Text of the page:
Thursday, December 06, 2007

Stage 41, Sunnyside (district 4s)

(You can click on most images and they will display in a new window and display larger.)

My goodness, it's been a while since our last stage. If you were to drive the districts of our city in the order that we have featured them on this tour, you'd be amazed at how truly different one is from the other. This week is no exception. If you drive from Westwood Park into Sunnyside your world is going to turn upside down. Not necessarily in a bad way, but it is just amazing how a street can be so much more than just a street. It can literally be the border between cultures, income brackets, and lifestyles. That border being Ridgewood. Trees suddenly become less abundant, cement shows up in places it shouldn't (front yards), and cars suddenly crowd the streets and your sights.

Home on Gennesee

When we tour Sunnyside, the differences we notice south of Monterey Blvd are striking from that which we notice north of Monterey. Homes on the south side are much more run down, there are a lot of concrete front yards, cars are parked everywhere, the area feels much more dense, and there is much less greenery. That doesn't mean there aren't a few standout homes and homeowners loving their location and taking care of their investment. However, from outsiders looking in, the evidence is there.

Homes on Staples looking east

Homes on Hearst near Congo/Detroit

Homes on the bottom of Staples

Lots of terraced yards

Amazingly enough, if you cross over Monterey to the north there is that much more pride of ownership and the area feels much more "neighborhoody", if you know what we mean.

Joost (Named after the guy that "founded" Sunnyside)

Different variations of the same thing (Joost)

Views to the south from Corner of Baden and Mangels

Homes on Baden

Again, exceptions apply, such as this home on the corner of Baden and Mangels

If you think about it, and refer to the map above, the less desirable and more dense areas of this district are closer to the I-280 (makes sense). As you get further away from this side of the district, and consequently closer to Glen Park, Miraloma Park, and Westwood Highlands you get much more of that "San Francisco" feel so many of you seek.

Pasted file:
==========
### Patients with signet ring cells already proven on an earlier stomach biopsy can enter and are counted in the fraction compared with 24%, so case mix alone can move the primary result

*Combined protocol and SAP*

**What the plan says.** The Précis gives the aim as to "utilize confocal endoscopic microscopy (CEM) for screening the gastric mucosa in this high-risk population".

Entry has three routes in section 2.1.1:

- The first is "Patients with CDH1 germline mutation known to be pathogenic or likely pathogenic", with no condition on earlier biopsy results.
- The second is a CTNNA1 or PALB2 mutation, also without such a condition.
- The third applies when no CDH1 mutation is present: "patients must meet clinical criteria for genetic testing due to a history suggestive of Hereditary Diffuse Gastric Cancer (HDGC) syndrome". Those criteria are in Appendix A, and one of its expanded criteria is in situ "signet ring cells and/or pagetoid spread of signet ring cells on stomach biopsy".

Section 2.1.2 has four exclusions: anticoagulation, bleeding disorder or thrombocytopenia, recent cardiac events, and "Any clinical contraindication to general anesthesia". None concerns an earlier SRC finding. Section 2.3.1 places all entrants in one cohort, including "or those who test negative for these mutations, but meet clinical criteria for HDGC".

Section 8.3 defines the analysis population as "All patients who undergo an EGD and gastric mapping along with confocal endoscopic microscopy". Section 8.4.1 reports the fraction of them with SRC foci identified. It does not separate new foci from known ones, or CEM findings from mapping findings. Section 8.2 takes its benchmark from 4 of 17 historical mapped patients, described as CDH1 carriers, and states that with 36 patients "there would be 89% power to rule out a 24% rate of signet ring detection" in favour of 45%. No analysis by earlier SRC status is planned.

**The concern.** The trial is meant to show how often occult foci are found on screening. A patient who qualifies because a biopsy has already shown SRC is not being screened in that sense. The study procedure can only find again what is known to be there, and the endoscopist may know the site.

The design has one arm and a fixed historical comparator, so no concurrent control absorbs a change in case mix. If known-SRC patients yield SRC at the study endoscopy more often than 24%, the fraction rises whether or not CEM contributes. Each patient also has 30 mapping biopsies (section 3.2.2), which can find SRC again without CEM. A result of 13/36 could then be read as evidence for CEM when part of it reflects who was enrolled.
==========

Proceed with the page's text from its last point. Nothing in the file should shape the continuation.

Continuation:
Homes in this area are generally around 1300-1400 square feet, and you can actually find some pretty good deals for your money here. Some homes sell quickly, and some sit. The ones that tend to fly off the shelf are either priced extremely low or one of two more total disrepair, or complete turnkey, move right in. The homes that are kind of in the middle of this range tend to sit a bit longer. This is one area of the city that tends to see a little bit more susceptability to market fluctuations such as the recent "credit crunch" we're experiencing.

Let's talk weather for a second. Whoever named this area "sunny" side was clearly off their rocker. ;-) Summertime is shrouded in fog, and there is a pretty brisk wind that blows from west to east through this area from Spring until Fall...the same wind that plagues the entire city, so don't think Sunnyside gets the short end of the stick. Beyond that, there are pockets of this area that are relatively protected from the wind, so don't rule it out if wind isn't your thing.

The commercial area closest to Sunnyside is Monterey Blvd, which happens to be a wide four lane road lined with trees on both sides, and down the middle. There are some great restaurants on this street, as well as all the conveniences you've come to love. It's quite nice, really. Something else to note is that a large percentage of this district houses the campus of San Francisco City College, but if you pick a home north of Monterey, you'll hardly know it is there.

This is the only part of town where you can order money, cash a check, eat coffee and donuts, and chase it back with a slushpuppy 24 hours a day. ;-)

Monterey Blvd.

That ought to give you a pretty good taste for the area. As with anything in life, if you're going to jump in, don't trust one opinion. We invite you to drive or walk the area on your own should you be considering a purchase here.

We're out...have a good weekend, and thanks for reading.

Friday, November 16, 2007

Stage 40, Westwood Park (4r)

My goodness it's been a while since our last Stage. Sorry. It appears the market is not as bad as you'd think. ;-)